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Op-Ed: Liberals may privatize airports to raise money and also donations

As the Metro news puts it: The federal government is looking at whether Canada’s major airports should be sold off to private investors as a way to raise tens of billions of dollars in new cash to fund other infrastructure projects.
Transport Canada bureaucrats are reviewing the ownership structure of Canadian airports, now operated by not-for-profit airport authorities, to assess the possibilities of transferring them to for-profit enterprises — and collect a windfall in the process.
This move would give the Liberals cash for financing new infrastructure projects, which no doubt they could also sell off at an attractive price to allow investors to profit from public investments. This could ensure as well that investors will see the Liberals as a private-sector friendly party and generate more donations perhaps at the expense of the unpopular Conservatives.

Airport operators are rather nervous about the plan, fearing that the Liberals are rushing in to generate cash without weighing the potential impacts on travelers from making airports generate profits. Craig Richmond CEO of Vancouver Airport Authority said: “If you went to this model, my experience tells me in five years you would not recognize Canadian airports. You would see cutbacks on maintenance, cleaning, you would see them become much more crowded because (of) the pressures on the management to deliver that return.” Mark Laroche, the CEO of the Ottawa International Airport Authority said the change would likely give rise to higher fees and travelers would be required to pay more even as airlines are also jacking up fees to help their bottom line.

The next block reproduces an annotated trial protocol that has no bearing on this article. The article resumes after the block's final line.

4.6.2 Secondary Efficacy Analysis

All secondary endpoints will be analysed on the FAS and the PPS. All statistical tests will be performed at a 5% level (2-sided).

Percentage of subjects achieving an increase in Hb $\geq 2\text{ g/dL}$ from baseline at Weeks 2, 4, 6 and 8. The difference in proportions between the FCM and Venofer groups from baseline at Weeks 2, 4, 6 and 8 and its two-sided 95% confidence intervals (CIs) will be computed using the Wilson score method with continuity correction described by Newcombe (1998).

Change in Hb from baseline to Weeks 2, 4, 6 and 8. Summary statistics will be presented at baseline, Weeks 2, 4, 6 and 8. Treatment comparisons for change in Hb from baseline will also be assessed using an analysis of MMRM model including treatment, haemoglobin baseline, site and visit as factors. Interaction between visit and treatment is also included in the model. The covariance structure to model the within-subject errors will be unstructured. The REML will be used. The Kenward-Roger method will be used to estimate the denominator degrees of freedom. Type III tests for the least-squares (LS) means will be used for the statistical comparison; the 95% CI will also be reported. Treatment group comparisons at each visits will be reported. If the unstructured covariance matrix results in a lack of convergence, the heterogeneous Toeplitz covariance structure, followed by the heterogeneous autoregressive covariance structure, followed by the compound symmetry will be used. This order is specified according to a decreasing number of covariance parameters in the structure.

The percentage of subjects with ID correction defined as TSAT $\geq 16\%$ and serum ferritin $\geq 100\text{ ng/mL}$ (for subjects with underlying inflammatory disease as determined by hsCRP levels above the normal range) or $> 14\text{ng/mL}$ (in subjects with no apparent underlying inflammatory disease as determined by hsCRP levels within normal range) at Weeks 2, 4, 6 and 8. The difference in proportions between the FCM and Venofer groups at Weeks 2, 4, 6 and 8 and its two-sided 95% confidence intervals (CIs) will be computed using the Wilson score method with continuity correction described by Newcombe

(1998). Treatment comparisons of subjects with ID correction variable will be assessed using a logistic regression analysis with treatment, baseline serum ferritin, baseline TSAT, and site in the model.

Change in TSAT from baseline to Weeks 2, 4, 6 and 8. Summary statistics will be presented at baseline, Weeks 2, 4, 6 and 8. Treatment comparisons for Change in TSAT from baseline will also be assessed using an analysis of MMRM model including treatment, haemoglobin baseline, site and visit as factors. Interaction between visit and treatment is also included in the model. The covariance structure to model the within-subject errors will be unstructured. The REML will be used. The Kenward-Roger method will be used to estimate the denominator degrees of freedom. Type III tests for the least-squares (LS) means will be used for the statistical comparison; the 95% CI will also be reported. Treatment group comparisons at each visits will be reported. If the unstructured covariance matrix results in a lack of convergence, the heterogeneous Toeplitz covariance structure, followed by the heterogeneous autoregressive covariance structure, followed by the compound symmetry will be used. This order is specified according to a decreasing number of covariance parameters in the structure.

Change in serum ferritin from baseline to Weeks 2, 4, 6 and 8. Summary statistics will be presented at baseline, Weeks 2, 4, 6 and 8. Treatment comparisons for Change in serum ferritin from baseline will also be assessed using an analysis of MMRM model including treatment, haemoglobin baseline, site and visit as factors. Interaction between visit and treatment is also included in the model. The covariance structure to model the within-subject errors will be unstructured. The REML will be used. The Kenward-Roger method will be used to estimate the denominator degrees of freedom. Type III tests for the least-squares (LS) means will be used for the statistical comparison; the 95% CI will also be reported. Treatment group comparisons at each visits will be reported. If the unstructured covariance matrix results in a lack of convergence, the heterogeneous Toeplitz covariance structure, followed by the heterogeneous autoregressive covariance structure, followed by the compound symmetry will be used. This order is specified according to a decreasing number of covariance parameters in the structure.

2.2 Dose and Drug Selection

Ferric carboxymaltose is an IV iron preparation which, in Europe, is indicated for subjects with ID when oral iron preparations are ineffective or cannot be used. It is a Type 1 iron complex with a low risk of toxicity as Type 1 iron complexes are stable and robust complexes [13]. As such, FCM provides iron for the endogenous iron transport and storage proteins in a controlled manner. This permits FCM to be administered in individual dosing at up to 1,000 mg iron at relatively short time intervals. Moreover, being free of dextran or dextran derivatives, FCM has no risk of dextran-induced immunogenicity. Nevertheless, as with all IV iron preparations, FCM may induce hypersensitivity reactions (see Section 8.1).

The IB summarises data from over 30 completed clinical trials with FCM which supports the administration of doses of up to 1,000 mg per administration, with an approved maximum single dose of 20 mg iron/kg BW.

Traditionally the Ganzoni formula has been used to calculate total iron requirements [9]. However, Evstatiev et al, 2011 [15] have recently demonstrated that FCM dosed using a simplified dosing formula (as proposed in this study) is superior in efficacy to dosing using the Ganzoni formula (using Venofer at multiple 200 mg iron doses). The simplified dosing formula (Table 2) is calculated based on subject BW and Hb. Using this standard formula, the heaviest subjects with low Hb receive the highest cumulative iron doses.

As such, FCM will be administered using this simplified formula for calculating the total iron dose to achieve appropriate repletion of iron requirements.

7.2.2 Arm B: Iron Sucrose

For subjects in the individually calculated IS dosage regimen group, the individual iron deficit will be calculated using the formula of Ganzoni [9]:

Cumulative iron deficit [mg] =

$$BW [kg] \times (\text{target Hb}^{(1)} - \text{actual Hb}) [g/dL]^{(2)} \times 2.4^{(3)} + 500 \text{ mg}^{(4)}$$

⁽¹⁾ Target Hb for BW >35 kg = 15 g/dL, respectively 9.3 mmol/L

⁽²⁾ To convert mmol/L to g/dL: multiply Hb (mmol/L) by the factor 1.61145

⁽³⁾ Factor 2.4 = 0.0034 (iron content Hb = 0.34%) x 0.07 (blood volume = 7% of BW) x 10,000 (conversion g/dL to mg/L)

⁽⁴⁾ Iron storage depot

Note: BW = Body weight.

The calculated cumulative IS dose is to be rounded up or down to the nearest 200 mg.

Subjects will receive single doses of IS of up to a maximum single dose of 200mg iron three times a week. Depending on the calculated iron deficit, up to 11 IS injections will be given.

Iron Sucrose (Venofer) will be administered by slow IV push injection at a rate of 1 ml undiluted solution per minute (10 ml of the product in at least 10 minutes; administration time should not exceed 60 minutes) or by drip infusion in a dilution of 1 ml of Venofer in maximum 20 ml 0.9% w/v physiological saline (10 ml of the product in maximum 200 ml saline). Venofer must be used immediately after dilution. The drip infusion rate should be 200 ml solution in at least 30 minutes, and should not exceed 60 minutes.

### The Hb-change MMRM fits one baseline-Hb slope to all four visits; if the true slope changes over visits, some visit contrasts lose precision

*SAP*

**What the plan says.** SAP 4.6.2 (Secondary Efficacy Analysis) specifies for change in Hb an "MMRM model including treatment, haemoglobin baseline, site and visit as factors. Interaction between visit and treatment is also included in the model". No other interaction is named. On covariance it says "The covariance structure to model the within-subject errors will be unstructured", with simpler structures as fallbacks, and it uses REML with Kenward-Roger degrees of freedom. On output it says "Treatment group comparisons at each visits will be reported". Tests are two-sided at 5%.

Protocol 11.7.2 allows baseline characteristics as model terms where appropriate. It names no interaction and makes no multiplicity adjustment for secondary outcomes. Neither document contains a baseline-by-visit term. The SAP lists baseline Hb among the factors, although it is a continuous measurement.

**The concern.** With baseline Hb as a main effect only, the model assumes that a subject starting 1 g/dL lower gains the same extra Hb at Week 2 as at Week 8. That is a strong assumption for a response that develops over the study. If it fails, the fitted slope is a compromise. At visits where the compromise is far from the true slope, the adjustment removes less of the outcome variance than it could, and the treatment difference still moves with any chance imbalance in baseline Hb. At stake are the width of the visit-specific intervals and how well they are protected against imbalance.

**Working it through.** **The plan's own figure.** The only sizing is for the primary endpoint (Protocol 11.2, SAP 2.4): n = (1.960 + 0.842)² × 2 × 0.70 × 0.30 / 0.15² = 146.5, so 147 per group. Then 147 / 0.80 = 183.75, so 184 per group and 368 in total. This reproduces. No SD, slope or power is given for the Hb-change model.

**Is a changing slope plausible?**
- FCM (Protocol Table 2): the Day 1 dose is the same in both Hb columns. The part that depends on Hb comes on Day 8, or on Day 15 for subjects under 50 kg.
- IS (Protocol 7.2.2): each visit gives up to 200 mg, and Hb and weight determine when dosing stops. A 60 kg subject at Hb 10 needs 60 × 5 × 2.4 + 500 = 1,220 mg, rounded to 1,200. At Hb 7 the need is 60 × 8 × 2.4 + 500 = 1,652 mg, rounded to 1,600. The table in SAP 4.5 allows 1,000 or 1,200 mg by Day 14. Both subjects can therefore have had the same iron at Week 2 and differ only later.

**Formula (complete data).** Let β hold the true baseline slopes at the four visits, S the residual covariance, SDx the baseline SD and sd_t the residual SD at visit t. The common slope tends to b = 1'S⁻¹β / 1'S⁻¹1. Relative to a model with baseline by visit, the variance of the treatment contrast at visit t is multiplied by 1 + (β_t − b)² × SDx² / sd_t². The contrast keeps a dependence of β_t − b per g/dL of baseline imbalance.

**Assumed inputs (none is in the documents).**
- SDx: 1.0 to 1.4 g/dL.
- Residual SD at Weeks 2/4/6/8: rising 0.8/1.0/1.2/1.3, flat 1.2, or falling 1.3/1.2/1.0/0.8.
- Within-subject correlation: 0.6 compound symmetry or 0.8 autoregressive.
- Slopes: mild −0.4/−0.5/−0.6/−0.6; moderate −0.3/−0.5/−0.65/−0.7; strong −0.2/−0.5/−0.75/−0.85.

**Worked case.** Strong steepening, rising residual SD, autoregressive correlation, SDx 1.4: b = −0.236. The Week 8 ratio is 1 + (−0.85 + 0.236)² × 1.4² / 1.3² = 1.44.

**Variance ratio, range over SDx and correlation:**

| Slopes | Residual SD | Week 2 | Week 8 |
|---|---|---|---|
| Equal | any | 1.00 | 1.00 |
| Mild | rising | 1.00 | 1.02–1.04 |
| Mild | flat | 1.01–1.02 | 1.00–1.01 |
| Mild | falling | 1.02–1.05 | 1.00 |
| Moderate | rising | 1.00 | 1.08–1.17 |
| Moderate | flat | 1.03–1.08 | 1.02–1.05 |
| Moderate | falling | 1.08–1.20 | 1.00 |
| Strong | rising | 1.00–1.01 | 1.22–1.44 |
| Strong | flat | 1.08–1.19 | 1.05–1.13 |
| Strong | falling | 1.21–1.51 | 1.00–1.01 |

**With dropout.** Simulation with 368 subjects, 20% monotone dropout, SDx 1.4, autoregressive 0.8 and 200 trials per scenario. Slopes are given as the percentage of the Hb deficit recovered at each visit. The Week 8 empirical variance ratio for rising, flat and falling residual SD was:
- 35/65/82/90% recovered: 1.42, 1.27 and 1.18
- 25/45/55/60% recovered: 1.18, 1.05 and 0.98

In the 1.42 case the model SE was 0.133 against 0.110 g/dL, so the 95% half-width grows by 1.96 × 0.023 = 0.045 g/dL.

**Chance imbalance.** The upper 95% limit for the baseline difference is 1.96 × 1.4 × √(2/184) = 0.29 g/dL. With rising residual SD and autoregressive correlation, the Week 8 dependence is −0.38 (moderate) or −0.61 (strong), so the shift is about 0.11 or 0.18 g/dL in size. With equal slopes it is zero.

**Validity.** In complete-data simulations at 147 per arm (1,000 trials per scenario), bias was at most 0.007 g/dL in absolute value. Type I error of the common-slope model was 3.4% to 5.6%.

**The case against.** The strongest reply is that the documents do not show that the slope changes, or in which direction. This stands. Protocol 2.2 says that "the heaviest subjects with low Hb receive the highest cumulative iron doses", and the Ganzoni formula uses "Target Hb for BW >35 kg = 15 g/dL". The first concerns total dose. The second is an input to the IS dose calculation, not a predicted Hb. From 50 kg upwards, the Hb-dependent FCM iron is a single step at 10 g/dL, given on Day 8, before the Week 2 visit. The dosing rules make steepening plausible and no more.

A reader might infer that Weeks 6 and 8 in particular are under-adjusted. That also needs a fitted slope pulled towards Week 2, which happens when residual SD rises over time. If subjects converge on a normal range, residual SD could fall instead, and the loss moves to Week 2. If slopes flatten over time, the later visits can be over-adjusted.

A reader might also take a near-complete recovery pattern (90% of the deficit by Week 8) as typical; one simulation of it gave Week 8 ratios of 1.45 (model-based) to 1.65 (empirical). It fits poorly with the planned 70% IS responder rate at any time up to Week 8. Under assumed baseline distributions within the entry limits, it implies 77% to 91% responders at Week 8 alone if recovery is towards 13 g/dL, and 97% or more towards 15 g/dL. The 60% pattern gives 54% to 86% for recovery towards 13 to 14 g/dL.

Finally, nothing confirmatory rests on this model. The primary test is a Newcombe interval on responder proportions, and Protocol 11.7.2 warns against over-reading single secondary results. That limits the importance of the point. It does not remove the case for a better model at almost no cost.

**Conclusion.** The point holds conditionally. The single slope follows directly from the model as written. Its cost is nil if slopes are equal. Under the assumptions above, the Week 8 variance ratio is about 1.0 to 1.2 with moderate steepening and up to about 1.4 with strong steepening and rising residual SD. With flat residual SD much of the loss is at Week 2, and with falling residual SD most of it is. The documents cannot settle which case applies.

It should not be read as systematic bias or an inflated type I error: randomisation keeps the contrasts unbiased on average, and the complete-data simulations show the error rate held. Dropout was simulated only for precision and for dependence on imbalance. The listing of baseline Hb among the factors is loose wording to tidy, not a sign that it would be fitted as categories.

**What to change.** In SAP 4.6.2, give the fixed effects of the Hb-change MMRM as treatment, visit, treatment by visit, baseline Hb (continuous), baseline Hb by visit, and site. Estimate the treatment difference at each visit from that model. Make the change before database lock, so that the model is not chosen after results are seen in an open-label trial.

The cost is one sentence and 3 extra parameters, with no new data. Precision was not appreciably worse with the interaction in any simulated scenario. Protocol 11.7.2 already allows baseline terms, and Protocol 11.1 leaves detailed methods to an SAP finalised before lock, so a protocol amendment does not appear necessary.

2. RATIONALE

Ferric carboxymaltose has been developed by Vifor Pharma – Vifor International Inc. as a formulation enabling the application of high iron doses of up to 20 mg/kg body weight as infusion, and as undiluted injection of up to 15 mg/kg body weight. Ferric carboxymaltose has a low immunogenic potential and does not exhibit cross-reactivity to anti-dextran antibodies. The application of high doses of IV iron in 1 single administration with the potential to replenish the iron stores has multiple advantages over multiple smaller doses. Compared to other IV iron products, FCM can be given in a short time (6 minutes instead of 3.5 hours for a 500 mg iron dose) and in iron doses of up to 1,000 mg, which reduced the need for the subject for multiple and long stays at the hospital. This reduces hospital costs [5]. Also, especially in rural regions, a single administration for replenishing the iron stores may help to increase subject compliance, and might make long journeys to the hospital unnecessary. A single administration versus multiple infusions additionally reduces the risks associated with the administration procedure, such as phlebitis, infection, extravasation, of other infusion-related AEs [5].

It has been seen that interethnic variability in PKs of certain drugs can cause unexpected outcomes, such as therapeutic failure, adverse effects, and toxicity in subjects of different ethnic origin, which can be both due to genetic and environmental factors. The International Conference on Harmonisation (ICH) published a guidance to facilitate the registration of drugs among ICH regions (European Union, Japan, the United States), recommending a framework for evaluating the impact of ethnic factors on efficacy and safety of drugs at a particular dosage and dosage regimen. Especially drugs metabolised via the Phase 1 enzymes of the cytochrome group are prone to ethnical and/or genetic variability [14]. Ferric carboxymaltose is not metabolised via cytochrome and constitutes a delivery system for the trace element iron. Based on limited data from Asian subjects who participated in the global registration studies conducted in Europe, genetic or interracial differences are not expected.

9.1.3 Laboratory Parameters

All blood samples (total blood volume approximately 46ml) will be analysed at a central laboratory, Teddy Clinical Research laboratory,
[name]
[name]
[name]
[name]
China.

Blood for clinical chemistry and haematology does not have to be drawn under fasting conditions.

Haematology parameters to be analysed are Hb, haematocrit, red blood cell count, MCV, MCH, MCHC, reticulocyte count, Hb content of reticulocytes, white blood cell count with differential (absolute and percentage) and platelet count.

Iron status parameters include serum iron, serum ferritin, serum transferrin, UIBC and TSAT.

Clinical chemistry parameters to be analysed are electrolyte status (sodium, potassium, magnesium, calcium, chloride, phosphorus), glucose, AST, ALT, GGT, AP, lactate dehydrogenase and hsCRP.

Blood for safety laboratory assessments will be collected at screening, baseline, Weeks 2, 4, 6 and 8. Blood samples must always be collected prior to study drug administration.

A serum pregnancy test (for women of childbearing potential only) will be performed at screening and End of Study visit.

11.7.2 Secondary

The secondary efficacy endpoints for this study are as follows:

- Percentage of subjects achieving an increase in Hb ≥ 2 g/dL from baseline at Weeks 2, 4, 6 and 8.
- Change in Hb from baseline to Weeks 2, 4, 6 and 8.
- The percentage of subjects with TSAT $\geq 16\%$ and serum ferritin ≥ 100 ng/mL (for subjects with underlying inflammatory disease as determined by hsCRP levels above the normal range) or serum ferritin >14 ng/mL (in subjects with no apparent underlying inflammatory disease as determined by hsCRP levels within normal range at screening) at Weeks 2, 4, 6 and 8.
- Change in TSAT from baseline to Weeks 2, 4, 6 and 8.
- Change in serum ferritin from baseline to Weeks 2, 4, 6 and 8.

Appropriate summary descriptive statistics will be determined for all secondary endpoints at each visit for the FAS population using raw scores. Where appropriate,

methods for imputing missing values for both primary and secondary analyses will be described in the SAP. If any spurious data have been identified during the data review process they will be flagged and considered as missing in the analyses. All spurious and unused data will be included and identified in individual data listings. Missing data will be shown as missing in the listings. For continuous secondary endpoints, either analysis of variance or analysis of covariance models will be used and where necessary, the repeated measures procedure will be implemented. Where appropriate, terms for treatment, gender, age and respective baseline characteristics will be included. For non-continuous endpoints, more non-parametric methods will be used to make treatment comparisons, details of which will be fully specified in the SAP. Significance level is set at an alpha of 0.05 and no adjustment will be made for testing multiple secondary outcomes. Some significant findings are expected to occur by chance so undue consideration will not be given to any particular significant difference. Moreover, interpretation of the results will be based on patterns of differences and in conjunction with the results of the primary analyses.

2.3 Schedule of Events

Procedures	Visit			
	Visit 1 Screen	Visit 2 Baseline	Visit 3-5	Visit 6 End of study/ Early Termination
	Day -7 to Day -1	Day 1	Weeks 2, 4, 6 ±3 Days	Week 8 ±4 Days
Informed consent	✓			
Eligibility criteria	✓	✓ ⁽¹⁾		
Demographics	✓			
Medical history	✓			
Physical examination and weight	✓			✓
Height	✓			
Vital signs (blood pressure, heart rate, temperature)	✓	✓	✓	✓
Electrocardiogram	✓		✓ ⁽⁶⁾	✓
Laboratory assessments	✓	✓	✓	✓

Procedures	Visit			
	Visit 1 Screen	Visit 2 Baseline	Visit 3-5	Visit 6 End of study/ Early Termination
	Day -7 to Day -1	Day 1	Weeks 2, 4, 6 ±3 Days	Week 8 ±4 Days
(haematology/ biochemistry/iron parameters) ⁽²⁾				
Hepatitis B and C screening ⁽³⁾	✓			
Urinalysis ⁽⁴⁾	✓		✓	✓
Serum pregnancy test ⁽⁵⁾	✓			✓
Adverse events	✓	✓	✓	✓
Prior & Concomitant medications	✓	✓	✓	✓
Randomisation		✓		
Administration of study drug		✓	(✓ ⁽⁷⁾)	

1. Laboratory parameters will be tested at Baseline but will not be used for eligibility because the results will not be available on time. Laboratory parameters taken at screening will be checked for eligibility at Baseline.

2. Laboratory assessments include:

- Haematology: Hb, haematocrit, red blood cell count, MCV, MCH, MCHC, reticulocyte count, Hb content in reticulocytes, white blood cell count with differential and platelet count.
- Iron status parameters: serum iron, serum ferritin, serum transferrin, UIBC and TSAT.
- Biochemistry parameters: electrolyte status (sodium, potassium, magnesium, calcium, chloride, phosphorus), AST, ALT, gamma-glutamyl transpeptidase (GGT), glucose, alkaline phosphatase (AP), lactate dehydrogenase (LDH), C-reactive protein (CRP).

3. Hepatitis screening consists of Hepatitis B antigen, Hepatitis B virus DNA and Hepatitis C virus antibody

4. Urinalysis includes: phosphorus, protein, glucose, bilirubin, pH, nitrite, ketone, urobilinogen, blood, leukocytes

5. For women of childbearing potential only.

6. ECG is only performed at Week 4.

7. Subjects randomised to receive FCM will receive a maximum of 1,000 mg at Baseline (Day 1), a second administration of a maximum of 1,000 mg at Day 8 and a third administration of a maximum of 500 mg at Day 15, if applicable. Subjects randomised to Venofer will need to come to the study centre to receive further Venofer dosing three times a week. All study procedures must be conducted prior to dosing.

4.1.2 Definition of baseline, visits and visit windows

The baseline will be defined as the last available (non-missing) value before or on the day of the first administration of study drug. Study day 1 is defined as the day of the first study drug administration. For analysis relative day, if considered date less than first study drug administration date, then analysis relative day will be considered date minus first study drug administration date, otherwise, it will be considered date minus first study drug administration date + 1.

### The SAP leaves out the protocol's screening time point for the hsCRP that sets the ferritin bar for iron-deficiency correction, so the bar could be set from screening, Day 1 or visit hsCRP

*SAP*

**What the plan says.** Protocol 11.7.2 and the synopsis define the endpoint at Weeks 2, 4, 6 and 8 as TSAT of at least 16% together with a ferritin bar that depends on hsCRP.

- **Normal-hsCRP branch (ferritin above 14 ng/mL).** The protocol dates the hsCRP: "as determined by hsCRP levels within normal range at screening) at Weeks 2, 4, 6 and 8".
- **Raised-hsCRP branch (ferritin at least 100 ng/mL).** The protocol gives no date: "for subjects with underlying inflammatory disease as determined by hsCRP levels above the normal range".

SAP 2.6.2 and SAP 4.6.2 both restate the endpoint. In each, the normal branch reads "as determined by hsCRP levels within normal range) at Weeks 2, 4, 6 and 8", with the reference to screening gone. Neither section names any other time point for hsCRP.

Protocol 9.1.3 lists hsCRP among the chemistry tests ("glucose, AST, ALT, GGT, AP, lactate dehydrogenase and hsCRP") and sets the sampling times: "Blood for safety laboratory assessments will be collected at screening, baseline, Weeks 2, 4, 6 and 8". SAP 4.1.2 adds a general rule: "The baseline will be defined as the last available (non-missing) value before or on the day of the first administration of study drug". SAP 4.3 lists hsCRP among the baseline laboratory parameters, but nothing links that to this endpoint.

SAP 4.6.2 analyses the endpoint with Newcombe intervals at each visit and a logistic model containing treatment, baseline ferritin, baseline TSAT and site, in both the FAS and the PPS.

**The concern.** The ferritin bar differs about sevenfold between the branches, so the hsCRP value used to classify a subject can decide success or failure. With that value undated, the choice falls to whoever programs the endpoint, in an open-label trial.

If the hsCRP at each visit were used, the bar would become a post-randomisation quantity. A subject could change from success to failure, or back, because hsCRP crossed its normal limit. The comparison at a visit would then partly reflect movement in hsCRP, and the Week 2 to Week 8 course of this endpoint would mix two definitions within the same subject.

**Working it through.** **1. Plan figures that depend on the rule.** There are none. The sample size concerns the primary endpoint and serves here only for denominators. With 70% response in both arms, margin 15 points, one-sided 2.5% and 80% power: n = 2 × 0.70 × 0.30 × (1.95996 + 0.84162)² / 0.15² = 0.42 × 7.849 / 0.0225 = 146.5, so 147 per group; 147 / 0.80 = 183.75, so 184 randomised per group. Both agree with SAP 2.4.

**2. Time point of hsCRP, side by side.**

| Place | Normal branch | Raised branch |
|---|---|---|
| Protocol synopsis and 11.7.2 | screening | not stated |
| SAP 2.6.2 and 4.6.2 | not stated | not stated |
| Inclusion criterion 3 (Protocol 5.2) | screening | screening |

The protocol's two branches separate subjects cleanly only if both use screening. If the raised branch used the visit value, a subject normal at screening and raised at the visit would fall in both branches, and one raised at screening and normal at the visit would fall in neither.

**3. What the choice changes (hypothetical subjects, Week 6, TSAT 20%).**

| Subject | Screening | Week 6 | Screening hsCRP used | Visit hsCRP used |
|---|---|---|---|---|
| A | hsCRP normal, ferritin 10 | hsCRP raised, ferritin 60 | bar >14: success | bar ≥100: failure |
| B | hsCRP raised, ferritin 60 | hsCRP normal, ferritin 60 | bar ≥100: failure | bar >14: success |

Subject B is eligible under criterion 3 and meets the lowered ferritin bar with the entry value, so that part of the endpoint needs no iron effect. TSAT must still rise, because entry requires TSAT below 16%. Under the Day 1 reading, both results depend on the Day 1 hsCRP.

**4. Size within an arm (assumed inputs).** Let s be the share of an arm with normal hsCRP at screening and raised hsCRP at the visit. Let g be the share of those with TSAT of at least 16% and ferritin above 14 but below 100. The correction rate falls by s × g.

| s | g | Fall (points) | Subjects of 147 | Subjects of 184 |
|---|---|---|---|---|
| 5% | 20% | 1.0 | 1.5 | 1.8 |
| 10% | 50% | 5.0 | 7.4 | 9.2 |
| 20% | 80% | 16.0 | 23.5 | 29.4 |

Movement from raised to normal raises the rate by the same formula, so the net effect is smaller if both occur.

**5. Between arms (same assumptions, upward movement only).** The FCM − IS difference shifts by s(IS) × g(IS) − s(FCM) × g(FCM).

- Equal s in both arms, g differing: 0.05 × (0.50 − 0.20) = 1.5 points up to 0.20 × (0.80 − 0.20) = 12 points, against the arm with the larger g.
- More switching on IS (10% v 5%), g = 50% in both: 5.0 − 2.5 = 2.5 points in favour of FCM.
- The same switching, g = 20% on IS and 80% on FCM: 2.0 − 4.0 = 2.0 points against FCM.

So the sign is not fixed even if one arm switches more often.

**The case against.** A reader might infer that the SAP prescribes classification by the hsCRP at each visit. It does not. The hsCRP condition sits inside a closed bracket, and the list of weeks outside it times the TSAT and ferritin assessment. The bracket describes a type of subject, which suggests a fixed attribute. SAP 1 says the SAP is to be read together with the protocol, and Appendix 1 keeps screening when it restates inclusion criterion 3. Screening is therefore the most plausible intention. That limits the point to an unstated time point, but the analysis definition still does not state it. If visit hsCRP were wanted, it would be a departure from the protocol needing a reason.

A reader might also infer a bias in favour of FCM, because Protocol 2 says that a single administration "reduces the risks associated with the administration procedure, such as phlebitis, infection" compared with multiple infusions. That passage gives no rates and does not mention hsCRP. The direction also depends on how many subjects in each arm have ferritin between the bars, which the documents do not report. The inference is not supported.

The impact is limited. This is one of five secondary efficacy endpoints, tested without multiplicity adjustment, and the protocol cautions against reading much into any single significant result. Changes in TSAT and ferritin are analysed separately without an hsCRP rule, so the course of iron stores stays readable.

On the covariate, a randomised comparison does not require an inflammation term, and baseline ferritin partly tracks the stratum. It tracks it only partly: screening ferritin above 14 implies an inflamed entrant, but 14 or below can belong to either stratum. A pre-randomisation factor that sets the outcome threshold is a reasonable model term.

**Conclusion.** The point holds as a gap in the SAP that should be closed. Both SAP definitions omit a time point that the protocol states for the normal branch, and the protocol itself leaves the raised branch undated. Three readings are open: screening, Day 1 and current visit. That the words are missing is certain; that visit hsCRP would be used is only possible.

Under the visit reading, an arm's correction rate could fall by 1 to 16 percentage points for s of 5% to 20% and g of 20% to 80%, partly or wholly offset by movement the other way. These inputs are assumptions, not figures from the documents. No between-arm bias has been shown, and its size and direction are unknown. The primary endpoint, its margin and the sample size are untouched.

The Liberals could fund public infrastructure by selling off non-profit infrastructure such as airports. The new buzzword does not talk of anything so crass and old-fashioned as privatization it is the much more euphemistic asset recycling, as if the process must be environmentally friendly and something to be adopted by Elizabeth May leader of the Green Party. Asset recycling is said to give the private sector a stake in existing infrastructure assets, such as ports, or highways, to raise cash to be used for other investments. In other words it is a way of ensuring that existing assets can be used for private profit. An external review submitted to the Liberals last December suggested that airports would be a good starting place of an asset recycling program.